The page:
The Bill also amends gender-specific references in the present legislation, and provides for repeal of a redundant section of the Act relating to the rights of Corporation staff, which are now provided for staff of statutory authorities generally in the Superannuation Act 1976. I commend the Bill to honourable senators.

DRIED SULTANA PRODUCTION UNDERWRITING AMENDMENT BILL 1985

The purpose of the Bill is to amend the Dried Sultana Production Underwriting Act 1982 to take account of recent Government decisions on future assistance arrangements for the dried vine fruits industry.

The present underwriting scheme for sultanas covers the 1982 to 1986 seasons, relates to the average ex-packer returns for the whole dried sultana production of a season, and guarantees a minimum return at a proportion of the estimated average of equalised returns for the current and two preceding seasons.

This Bill will continue present arrangements up to and including the 1985 season only. Between the 1986 and 1990 seasons the Government will underwrite the overall production of each season on the basis of the average export return at the free on board-f.o.b.-level.

The guaranteed minimum export return rate for a particular season will be 80 percent of the average of the f.o.b. export returns for the preceding three seasons. If the average export return for the particular season is less than that guaranteed minimum, an underwriting payment is payable over all sales at the amount per tonne by which that average export return falls short of that guaranteed minimum.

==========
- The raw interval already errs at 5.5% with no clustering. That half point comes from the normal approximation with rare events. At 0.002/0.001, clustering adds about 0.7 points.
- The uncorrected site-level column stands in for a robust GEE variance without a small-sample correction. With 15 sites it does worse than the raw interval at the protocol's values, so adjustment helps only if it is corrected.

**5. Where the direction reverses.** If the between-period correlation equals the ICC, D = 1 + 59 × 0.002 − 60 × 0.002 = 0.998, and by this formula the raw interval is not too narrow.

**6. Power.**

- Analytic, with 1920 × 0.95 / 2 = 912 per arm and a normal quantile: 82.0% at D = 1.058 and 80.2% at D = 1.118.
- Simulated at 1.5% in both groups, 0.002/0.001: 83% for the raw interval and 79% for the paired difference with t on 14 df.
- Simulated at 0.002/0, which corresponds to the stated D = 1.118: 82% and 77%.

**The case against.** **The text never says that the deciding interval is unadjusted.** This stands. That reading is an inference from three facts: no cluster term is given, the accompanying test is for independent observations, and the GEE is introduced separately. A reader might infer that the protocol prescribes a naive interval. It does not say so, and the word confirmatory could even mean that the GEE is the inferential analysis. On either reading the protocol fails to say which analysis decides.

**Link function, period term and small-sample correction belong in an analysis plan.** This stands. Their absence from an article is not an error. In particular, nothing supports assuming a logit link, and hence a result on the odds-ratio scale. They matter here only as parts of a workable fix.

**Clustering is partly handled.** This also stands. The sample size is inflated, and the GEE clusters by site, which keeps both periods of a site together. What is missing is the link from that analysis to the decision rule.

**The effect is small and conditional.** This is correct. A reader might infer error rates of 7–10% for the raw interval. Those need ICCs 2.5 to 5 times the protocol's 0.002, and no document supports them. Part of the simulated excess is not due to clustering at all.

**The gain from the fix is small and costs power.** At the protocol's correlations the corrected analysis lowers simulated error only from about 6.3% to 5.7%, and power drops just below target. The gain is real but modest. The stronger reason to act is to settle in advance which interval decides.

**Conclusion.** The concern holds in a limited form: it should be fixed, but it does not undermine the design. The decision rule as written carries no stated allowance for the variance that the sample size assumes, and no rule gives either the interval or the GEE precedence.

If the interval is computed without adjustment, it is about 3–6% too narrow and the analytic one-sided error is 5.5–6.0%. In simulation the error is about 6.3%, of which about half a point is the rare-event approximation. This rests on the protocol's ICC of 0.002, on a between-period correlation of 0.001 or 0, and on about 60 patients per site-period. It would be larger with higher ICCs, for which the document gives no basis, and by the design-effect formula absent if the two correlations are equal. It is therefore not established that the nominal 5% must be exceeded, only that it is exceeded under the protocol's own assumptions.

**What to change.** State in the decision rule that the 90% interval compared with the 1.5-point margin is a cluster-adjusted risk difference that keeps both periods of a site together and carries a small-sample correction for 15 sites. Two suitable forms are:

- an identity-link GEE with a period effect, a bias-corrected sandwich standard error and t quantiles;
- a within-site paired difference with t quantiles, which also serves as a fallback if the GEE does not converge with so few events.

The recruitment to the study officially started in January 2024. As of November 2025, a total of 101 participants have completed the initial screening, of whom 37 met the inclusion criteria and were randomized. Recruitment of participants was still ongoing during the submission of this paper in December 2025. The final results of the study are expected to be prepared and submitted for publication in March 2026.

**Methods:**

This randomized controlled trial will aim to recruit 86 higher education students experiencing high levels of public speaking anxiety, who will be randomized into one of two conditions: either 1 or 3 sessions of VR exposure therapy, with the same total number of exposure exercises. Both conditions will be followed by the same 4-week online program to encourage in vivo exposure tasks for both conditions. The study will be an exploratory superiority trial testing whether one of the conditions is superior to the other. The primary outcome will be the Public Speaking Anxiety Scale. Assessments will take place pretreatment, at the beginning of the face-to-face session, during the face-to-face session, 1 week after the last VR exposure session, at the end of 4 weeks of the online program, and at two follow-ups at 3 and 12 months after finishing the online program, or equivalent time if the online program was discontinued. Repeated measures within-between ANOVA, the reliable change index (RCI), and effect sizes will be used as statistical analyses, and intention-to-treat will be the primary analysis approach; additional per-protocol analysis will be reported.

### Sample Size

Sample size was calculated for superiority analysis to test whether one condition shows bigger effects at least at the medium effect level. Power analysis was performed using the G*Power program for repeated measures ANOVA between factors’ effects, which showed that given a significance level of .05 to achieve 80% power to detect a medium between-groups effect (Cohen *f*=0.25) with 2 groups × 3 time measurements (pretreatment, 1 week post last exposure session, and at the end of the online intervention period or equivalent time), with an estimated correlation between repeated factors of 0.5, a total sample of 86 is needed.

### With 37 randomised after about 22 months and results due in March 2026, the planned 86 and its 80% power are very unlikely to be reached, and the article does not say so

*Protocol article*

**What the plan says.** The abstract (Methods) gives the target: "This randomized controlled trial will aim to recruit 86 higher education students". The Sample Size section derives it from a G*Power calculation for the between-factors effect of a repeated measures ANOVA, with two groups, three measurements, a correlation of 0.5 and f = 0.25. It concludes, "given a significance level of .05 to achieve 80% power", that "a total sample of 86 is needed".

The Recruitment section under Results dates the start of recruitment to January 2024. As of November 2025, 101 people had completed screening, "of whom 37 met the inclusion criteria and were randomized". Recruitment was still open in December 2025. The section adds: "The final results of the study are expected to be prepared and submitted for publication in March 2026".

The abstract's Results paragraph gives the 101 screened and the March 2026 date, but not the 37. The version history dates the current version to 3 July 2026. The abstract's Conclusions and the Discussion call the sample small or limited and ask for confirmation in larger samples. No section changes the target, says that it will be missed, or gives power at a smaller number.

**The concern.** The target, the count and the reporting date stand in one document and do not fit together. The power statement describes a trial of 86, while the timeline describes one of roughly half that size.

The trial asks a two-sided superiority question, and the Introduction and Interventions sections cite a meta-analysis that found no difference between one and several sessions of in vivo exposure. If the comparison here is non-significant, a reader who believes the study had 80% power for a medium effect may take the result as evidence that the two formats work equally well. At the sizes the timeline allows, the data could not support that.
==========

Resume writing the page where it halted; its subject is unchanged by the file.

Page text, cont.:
The new arrangements are expected to provide roughly the same amount of assistance on average as at present. However, with the system being based on returns from exports only rather than returns from all sales, underwriting will be more sensitive to sharp falls in world market prices and thus will be more effective in providing the protection intended. Basing the system on f.o.b., rather than cost including freight-c.i.f.-as recommended by the IAC, removes the freight and insurance costs, which are not specific to the dried vine fruits industry, and enhances this sensitivity. Also the new arrangements make it possible to determine the guaranteed minimum return for underwriting much earlier than under existing arrangements.